Tribunals: An Overview
Definition and Characteristics
The Committee on Administrative Tribunals and Enquiries (the Franks Committee) in Britain defined Tribunals as “machinery provided by Parliament for adjudication rather than as part of the machinery of administration” . The Franks Committee had been appointed in 1954 to address complaints about the operation of Tribunals in Britain. It reported in 1957 and among its key recommendations was that Tribunals were part of the adjudication machinery, which must operate independently of Government Departments. In this respect, the Committee observed:
“We consider that tribunals should properly be regarded as machinery provided by Parliament for adjudication rather than as part of the machinery of administration. The essential point is that in all these cases Parliament has deliberately provided for a decision outside and independent of the Department concerned…and the intention of Parliament to provide for the independence of tribunals is clear and unmistaken.”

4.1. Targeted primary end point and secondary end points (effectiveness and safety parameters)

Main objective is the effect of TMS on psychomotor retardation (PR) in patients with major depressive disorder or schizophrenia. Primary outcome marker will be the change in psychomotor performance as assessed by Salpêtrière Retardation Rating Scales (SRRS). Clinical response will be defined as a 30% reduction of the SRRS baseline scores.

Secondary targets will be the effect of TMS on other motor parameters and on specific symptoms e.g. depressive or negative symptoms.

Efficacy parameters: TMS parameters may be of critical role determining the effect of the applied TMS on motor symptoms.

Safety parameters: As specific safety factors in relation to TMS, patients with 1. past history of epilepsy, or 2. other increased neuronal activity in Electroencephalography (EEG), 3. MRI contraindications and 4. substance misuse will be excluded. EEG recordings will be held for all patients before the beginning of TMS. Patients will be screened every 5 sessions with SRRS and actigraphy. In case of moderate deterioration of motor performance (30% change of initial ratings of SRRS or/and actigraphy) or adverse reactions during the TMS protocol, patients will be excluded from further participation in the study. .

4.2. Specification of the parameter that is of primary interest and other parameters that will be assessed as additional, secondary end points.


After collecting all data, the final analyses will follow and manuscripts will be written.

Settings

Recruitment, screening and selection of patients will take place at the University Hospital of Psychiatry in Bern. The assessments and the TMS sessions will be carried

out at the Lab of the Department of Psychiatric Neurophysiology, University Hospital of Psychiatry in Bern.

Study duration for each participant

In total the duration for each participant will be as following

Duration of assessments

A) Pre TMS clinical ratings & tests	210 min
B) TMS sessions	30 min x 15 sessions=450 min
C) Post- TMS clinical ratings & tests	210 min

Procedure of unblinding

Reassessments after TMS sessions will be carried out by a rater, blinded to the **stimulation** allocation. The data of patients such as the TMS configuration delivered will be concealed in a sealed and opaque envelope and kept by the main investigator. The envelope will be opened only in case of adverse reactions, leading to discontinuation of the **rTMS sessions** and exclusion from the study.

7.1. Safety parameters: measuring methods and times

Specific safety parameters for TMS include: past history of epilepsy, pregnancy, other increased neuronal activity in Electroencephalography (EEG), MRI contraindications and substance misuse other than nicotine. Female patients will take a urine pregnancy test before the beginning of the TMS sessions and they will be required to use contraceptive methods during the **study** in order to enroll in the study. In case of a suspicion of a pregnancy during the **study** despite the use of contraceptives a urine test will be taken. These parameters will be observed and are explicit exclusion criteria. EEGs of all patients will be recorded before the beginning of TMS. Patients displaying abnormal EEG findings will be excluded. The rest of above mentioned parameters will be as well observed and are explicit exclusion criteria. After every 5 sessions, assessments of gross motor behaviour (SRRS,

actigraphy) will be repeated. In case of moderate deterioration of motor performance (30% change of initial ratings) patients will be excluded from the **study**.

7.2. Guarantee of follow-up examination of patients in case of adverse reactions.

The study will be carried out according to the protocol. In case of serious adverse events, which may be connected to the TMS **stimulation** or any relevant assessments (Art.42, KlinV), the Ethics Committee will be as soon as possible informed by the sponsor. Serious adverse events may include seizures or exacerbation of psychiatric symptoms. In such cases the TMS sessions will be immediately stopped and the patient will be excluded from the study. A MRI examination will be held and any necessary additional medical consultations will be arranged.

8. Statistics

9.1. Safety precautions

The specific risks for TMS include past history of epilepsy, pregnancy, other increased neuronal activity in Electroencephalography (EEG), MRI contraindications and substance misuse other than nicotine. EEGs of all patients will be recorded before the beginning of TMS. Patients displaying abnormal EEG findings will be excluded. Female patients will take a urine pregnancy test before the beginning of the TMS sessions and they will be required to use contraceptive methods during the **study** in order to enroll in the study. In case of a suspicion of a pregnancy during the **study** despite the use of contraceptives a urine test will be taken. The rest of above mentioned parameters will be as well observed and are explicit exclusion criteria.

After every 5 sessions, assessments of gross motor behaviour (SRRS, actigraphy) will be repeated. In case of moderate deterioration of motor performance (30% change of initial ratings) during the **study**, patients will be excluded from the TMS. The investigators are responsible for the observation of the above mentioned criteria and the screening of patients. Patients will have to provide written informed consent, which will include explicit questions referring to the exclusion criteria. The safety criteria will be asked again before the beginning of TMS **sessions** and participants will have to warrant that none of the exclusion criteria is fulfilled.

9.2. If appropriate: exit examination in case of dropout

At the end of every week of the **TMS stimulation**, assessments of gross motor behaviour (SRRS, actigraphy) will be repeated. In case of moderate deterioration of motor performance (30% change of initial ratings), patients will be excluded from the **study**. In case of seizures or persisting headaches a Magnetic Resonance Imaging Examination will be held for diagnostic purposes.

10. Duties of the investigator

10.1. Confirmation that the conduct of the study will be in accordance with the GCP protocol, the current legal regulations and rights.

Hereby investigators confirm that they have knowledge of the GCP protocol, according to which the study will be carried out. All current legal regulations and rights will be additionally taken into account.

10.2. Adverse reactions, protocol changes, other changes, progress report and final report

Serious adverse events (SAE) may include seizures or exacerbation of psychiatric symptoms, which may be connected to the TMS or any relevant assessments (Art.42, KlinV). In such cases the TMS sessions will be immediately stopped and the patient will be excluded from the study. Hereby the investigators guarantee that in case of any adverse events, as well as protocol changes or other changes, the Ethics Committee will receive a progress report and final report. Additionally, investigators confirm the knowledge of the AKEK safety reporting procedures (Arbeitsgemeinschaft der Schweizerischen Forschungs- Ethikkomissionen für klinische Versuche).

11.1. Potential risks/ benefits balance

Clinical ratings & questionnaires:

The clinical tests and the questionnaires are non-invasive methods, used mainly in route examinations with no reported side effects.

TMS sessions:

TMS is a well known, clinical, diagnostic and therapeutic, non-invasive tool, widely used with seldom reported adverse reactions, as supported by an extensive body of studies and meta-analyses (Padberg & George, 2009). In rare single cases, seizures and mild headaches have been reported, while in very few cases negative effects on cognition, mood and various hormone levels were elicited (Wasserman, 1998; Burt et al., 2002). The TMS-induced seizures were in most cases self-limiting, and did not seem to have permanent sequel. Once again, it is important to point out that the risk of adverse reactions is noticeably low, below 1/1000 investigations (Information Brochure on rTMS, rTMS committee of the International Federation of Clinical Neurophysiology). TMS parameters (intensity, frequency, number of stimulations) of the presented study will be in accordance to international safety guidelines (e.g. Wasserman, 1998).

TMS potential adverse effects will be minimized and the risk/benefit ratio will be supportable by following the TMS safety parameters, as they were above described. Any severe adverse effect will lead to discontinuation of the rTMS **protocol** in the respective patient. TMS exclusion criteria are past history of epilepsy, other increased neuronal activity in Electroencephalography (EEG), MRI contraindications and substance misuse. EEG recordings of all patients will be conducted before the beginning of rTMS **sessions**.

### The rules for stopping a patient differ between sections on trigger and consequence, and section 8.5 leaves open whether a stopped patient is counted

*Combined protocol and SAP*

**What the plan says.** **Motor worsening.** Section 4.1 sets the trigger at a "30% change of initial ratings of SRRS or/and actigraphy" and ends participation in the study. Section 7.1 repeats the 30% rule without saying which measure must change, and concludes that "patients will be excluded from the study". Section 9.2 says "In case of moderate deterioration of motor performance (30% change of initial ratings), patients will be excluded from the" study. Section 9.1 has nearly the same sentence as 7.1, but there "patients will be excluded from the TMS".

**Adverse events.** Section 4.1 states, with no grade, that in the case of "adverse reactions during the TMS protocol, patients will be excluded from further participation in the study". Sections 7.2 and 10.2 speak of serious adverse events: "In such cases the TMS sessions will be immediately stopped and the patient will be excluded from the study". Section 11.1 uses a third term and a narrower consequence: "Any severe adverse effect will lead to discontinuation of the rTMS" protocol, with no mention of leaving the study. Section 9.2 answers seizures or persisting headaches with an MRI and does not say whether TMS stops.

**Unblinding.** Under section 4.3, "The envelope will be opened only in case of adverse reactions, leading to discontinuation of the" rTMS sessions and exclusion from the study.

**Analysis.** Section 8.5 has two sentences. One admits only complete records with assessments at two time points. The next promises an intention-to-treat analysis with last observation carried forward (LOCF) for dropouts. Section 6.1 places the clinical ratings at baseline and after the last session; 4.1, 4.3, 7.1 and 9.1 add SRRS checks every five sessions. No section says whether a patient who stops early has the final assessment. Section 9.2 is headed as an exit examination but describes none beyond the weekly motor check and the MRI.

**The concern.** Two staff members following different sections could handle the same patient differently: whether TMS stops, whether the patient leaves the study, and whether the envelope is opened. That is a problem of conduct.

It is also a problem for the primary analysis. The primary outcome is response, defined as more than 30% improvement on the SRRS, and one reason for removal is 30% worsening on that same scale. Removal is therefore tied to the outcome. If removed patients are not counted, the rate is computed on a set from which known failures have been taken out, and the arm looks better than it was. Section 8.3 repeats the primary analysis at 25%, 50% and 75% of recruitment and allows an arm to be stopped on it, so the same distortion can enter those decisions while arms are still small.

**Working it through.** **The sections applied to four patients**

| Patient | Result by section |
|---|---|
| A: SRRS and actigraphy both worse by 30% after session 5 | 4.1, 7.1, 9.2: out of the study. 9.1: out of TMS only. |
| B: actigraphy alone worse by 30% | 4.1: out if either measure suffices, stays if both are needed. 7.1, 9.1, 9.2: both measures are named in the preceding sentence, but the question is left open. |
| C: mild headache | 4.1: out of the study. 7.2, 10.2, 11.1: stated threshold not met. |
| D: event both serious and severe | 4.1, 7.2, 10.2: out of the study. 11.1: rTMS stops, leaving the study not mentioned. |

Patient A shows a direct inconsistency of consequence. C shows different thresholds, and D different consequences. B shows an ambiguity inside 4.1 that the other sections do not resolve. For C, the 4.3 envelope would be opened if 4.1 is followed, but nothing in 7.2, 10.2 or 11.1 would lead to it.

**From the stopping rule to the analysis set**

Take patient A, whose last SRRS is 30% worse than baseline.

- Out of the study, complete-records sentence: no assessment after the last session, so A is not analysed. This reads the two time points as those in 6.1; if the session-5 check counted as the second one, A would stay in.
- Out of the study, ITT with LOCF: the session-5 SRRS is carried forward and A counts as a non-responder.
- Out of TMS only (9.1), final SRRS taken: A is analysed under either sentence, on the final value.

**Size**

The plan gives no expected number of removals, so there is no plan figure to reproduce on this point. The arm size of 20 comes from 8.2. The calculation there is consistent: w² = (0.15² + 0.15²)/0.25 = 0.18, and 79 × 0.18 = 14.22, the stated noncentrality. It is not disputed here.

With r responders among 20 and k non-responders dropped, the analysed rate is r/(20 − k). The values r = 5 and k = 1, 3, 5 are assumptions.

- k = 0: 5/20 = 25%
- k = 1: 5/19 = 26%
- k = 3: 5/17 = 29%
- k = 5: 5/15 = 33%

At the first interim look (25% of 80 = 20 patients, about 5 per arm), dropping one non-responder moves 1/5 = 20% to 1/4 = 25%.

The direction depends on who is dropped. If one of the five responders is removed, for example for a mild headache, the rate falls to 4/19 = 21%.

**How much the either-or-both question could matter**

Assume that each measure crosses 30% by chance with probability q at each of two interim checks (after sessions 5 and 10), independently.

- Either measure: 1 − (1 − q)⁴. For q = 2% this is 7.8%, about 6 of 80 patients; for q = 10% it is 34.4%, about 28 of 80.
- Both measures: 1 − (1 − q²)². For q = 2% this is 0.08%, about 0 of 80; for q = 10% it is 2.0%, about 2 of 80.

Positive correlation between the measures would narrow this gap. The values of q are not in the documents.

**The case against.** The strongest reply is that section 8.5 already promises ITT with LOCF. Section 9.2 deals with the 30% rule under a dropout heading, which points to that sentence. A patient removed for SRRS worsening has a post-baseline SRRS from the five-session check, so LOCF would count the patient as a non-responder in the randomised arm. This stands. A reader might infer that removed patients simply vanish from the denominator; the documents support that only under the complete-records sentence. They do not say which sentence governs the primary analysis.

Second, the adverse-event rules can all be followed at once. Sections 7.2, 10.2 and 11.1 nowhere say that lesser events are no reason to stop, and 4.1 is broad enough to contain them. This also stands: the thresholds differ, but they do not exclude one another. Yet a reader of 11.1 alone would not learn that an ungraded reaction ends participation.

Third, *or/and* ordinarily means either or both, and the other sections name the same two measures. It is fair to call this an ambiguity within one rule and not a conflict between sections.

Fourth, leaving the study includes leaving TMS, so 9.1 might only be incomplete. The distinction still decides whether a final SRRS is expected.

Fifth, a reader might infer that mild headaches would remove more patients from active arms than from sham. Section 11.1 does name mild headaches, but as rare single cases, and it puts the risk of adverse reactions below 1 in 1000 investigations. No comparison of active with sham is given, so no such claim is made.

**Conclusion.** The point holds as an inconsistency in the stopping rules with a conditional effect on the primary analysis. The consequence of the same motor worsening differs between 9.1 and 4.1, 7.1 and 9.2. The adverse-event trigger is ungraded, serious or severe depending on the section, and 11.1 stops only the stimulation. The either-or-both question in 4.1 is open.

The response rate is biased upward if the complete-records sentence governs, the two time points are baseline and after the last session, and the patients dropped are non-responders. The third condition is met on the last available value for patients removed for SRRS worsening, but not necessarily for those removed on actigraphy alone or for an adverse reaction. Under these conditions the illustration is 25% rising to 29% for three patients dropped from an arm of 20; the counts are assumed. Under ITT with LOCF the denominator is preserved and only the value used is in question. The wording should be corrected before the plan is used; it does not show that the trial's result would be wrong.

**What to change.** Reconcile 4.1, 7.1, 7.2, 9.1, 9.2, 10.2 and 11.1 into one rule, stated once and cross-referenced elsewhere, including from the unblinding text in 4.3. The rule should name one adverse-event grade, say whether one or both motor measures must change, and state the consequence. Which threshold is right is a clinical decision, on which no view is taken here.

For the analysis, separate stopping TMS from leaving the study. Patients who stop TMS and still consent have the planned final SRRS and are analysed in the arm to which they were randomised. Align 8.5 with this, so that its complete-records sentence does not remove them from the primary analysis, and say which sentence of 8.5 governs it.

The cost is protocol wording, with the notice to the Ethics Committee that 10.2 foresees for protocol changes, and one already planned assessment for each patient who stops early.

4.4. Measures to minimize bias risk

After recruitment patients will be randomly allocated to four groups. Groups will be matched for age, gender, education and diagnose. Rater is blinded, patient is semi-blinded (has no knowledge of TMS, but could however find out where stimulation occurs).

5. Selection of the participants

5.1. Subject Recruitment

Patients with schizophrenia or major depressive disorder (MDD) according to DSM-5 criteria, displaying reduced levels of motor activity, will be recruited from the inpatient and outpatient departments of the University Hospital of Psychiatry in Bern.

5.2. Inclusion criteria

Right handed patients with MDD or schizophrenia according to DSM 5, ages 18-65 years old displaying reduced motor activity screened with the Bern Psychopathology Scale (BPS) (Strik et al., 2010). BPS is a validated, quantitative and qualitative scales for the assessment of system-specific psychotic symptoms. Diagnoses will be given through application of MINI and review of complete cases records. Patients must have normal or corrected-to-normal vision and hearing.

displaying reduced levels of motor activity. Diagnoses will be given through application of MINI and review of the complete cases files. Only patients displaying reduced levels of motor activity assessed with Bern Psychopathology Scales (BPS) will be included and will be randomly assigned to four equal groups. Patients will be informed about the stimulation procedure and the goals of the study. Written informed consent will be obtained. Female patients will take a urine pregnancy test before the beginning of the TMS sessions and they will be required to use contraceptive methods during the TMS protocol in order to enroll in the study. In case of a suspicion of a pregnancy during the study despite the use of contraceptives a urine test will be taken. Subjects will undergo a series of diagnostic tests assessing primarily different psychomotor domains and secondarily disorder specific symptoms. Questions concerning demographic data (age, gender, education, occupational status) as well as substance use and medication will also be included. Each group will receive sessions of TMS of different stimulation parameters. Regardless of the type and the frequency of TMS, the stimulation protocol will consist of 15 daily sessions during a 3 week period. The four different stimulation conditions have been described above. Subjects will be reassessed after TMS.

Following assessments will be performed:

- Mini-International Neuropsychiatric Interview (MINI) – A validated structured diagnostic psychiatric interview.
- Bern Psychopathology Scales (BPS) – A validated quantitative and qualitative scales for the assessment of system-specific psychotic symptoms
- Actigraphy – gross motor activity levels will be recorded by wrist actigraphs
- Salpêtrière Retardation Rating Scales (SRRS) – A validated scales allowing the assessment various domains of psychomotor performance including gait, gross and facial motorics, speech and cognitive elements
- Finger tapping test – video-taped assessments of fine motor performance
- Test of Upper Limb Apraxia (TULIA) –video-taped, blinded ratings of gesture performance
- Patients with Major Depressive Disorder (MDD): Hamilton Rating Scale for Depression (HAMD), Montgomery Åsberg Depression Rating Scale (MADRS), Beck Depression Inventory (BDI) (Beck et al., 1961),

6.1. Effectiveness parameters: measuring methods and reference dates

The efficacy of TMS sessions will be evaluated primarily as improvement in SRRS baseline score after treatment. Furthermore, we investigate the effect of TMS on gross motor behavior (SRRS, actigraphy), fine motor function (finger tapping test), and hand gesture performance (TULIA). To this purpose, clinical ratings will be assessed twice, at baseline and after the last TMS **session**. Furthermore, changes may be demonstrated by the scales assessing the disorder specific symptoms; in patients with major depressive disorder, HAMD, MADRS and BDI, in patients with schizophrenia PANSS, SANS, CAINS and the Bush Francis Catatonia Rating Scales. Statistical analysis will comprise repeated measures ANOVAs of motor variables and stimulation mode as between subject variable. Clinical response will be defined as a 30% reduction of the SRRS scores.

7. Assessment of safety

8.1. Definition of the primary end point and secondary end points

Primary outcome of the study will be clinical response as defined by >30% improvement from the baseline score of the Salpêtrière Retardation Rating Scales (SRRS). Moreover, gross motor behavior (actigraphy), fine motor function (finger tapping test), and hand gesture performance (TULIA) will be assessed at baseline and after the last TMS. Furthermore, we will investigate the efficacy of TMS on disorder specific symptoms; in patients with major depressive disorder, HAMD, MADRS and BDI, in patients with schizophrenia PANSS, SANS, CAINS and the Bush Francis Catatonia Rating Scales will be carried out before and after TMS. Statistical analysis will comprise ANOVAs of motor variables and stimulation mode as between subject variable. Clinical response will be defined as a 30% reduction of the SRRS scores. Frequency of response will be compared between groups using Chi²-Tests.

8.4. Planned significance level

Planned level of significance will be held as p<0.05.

As part of the adjudication machinery, the Franks Committee further recommend that Tribunals must satisfy three fundamental principles of openness, fairness and impartiality:
“In the field of tribunals, openness appears to us to require the publicity of proceedings and knowledge of the essential reasoning underlying the decisions; fairness to require the adoption of a clear procedure which enables parties to know their rights, to present their case fully and to know the case which they have to meet; and impartiality to require the freedom of tribunals from influence, real or apparent, of Departments concerned with the subject-matter of their decisions” .